It seems that during the recession of 2007-2009, and now with whatever you call the economical funk that we are in, the one industry that didn’t seemed phased was the film industry. Particularly there were some major box office hits like The Dark Knight, Indiana Jones and the Kingdom of the Crystal Skull, The Curious Case of Benjamin Button, Iron Man, Quantum of Solace, and The Chronicles of Narnia, all played a pivotal role in 2008, to help gross nearly $10 billion for Hollywood (Aune, 2009). The point I am trying to make is that regardless of a recession, Hollywood seems to come out on top. How does this news affect me? First as an amateur filmmaker, this is good news for me, because here is a strong market, which always has room for more, and is constantly growing. As a geographer, it means I can market a product to an industry that has the money to spend on it; either way it is a win-win.
Let’s face it, if you are a visualist, which many geographers (and filmmakers for that matter) are, then you want to be surrounded by things that are visually designed well. I recently took a screenwriting class here at UNO, and an issue I had with it, was that it was on paper. In black writing on white paper, like the way this paper you are reading is. What if there was an app, which the filmmaker could use while on or near, or preparing a location? We have all heard of location scouts (and there is already an app for that), but what if we could take the script and literally map it out? Well we can, and that is exactly what I did.
Like I mentioned before, I was in a screenwriting class this past semester, and the product of that class was my very own screenplay. Originally it was meant to be a full feature film, but in the end, I decided I would rather make a brilliant short film, than a poor feature film. I would consider the film to be a geography film about Omaha, yet there is a fictional plot that weaves itself throughout the film and subsequently throughout the city. The actual story is about a twenty-something recently heartbroken musician who can’t wait to get out of town (Omaha), but is forced to take his boss’s niece around town to show her the “scene”; in the end as he is falling in love with the girl, he is falling back in love with the city. The film is called I Love Hate Omaha [later renamed Omaha], and I plan on shooting it in the late spring early summer of 2013.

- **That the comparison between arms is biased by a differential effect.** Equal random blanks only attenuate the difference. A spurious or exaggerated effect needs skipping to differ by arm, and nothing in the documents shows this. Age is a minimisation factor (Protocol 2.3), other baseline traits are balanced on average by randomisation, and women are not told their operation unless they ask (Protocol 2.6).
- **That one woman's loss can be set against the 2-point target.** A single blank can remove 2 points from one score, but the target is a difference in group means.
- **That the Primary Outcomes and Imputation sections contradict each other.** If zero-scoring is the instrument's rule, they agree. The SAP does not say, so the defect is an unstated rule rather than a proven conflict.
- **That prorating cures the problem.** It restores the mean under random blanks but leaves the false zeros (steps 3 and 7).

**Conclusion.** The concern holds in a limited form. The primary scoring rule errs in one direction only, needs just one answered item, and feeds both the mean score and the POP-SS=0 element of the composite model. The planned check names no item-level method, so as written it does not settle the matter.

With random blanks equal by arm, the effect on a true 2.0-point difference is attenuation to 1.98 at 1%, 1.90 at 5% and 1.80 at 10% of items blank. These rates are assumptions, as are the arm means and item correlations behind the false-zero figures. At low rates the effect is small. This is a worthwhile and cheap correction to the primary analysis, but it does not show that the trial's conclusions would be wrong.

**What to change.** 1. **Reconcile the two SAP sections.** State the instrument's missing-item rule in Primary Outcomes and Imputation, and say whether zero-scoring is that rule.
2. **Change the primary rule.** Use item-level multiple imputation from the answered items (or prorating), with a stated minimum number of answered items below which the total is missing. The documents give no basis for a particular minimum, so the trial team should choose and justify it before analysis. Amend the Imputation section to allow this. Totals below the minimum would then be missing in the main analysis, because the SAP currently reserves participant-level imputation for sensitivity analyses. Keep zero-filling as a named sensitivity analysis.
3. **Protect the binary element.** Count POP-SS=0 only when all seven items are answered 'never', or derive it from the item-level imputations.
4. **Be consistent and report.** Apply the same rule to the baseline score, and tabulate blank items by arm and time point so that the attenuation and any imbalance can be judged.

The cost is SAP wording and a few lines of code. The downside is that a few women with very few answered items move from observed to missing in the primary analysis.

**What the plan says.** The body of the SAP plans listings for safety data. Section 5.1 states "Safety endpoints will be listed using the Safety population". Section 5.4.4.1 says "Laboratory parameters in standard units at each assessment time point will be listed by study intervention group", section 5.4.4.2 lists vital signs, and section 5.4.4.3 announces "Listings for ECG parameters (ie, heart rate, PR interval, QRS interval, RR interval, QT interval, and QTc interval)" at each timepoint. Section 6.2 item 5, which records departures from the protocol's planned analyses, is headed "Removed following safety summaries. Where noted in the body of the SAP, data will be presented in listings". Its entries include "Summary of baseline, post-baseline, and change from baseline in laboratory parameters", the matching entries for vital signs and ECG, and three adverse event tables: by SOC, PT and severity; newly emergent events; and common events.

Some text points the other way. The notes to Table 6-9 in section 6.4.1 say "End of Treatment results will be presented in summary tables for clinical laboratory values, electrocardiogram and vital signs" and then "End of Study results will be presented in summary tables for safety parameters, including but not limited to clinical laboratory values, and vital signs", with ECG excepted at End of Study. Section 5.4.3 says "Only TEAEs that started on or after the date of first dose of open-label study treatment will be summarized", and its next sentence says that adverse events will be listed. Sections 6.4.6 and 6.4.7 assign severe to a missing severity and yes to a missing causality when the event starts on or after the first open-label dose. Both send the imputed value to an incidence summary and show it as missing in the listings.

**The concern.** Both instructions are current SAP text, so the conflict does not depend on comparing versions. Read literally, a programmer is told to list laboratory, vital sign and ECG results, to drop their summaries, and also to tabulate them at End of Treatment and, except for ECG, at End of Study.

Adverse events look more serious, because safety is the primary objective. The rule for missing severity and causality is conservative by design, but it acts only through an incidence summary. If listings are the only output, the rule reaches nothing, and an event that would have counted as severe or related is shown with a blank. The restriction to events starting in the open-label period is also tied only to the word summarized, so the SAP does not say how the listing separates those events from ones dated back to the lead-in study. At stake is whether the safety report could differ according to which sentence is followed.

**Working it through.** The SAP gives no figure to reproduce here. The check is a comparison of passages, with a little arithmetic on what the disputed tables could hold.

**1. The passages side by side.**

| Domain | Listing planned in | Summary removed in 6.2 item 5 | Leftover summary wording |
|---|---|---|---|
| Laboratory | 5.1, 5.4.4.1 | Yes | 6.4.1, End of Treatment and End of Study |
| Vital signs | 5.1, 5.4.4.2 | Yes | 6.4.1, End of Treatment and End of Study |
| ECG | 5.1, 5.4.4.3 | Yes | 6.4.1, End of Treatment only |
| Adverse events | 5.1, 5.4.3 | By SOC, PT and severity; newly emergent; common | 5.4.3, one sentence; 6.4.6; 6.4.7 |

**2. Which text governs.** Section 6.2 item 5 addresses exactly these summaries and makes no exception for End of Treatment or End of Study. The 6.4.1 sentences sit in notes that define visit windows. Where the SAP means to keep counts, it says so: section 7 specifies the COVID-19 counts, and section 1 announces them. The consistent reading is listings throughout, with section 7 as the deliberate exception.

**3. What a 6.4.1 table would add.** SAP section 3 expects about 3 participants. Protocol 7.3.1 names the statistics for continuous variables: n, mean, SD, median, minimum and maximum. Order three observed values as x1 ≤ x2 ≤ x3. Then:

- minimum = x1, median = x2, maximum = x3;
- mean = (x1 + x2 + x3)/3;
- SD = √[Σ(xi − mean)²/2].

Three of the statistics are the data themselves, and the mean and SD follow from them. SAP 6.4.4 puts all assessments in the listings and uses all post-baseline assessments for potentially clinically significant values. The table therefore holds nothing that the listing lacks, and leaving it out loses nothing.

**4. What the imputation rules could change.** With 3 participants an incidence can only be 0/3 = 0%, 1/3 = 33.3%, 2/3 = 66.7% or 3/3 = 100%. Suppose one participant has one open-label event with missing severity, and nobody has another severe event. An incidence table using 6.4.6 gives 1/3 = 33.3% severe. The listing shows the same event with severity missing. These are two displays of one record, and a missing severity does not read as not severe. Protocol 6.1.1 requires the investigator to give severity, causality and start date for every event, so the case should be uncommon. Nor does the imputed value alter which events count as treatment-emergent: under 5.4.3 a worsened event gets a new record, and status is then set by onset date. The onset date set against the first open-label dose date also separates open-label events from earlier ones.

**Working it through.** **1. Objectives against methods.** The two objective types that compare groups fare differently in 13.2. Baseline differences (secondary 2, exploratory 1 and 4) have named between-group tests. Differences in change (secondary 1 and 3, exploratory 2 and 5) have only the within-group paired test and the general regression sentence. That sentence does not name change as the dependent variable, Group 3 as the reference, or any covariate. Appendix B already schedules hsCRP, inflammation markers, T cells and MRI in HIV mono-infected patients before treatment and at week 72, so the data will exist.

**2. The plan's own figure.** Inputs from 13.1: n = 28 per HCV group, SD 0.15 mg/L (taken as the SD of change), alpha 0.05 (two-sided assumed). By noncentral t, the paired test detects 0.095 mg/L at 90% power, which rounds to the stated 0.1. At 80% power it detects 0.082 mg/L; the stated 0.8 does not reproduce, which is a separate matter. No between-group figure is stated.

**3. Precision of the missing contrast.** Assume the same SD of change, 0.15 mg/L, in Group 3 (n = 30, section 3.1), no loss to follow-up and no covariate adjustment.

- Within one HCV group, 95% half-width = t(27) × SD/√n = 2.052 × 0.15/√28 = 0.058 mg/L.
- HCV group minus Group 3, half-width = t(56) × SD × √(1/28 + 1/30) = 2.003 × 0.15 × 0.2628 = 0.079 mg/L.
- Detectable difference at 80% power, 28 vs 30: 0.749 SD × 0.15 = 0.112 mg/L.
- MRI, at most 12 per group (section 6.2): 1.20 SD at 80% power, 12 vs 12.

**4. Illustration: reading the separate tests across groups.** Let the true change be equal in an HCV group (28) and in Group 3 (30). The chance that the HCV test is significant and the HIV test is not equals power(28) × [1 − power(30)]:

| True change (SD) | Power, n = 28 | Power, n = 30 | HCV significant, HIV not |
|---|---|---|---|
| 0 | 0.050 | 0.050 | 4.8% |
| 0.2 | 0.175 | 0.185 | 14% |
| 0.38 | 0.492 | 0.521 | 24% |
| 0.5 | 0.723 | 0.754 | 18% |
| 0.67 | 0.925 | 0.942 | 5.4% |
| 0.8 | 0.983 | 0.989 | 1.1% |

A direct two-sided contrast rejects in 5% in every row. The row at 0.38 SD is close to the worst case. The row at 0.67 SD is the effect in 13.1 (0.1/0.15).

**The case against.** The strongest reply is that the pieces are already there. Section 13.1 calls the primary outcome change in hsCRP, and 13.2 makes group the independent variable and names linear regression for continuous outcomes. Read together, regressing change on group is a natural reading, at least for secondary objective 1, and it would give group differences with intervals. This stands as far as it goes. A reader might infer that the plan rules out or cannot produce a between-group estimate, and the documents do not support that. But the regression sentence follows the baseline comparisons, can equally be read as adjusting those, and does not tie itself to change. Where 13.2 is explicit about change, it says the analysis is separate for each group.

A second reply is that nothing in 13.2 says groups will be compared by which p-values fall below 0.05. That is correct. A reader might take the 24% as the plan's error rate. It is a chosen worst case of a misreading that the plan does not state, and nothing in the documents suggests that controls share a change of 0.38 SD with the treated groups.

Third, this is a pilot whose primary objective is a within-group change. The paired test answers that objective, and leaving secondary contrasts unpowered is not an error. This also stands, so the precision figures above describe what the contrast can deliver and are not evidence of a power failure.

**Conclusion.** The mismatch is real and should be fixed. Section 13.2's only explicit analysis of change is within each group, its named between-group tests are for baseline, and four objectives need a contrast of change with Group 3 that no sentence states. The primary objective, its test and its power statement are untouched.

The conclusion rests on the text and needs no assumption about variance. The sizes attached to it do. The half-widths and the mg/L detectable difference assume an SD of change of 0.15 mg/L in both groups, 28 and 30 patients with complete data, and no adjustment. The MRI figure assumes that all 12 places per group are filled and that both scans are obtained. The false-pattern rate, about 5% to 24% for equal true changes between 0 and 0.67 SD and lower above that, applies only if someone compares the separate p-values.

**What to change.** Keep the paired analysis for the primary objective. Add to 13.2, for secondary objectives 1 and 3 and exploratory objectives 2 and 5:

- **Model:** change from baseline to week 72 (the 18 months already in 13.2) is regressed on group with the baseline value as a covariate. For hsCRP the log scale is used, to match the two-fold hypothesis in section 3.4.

In this project I used the inspiration of mine and Kelly Koepsell’s last project on James Bond, and mapping the locations in the film, so a potential film tourist, could use that information to ‘relive’ the scene in the film. In that project we used ESRI’s Attribute Inspector as a base tool to build our app. When approaching this project, I liked the functionality of Attribute Inspector, and chose to use it to help dissect my screenplay and adjusted it to fit the map.
The functionality of my web app is that it gives you a set of point on the map (represented by hearts, to go along with the story).